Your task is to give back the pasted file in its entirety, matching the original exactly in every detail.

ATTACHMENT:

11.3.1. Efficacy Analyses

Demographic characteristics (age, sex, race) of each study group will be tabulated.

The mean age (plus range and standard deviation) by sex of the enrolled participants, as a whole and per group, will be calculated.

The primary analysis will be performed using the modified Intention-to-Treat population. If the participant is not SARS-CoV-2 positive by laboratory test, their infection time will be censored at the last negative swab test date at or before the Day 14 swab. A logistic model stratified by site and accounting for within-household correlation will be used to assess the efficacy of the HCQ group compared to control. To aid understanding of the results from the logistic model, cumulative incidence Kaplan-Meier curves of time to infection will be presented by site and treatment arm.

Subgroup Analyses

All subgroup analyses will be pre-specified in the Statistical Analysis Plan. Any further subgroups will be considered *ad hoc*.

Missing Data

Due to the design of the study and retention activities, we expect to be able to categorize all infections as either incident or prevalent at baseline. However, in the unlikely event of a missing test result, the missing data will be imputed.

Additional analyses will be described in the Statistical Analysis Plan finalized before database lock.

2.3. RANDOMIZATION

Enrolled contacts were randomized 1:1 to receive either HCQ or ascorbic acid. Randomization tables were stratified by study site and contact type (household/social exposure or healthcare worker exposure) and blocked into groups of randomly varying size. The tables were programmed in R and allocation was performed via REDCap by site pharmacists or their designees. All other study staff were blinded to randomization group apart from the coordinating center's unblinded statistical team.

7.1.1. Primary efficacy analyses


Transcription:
11.3.1. Efficacy Analyses

Demographic characteristics (age, sex, race) of each study group will be tabulated.

The mean age (plus range and standard deviation) by sex of the enrolled participants, as a whole and per group, will be calculated.

The primary analysis will be performed using the modified Intention-to-Treat population. If the participant is not SARS-CoV-2 positive by laboratory test, their infection time will be censored at the last negative swab test date at or before the Day 14 swab. A logistic model stratified by site and accounting for within-household correlation will be used to assess the efficacy of the HCQ group compared to control. To aid understanding of the results from the logistic model, cumulative incidence Kaplan-Meier curves of time to infection will be presented by site and treatment arm.

Subgroup Analyses

All subgroup analyses will be pre-specified in the Statistical Analysis Plan. Any further subgroups will be considered *ad hoc*.

Missing Data

Due to the design of the study and retention activities, we expect to be able to categorize all infections as either incident or prevalent at baseline. However, in the unlikely event of a missing test result, the missing data will be imputed.

Additional analyses will be described in the Statistical Analysis Plan finalized before database lock.

2.3. RANDOMIZATION

Enrolled contacts were randomized 1:1 to receive either HCQ or ascorbic acid. Randomization tables were stratified by study site and contact type (household/social exposure or healthcare worker exposure) and blocked into groups of randomly varying size. The tables were programmed in R and allocation was performed via REDCap by site pharmacists or their designees. All other study staff were blinded to randomization group apart from the coordinating center's unblinded statistical team.

7.1.1. Primary efficacy analyses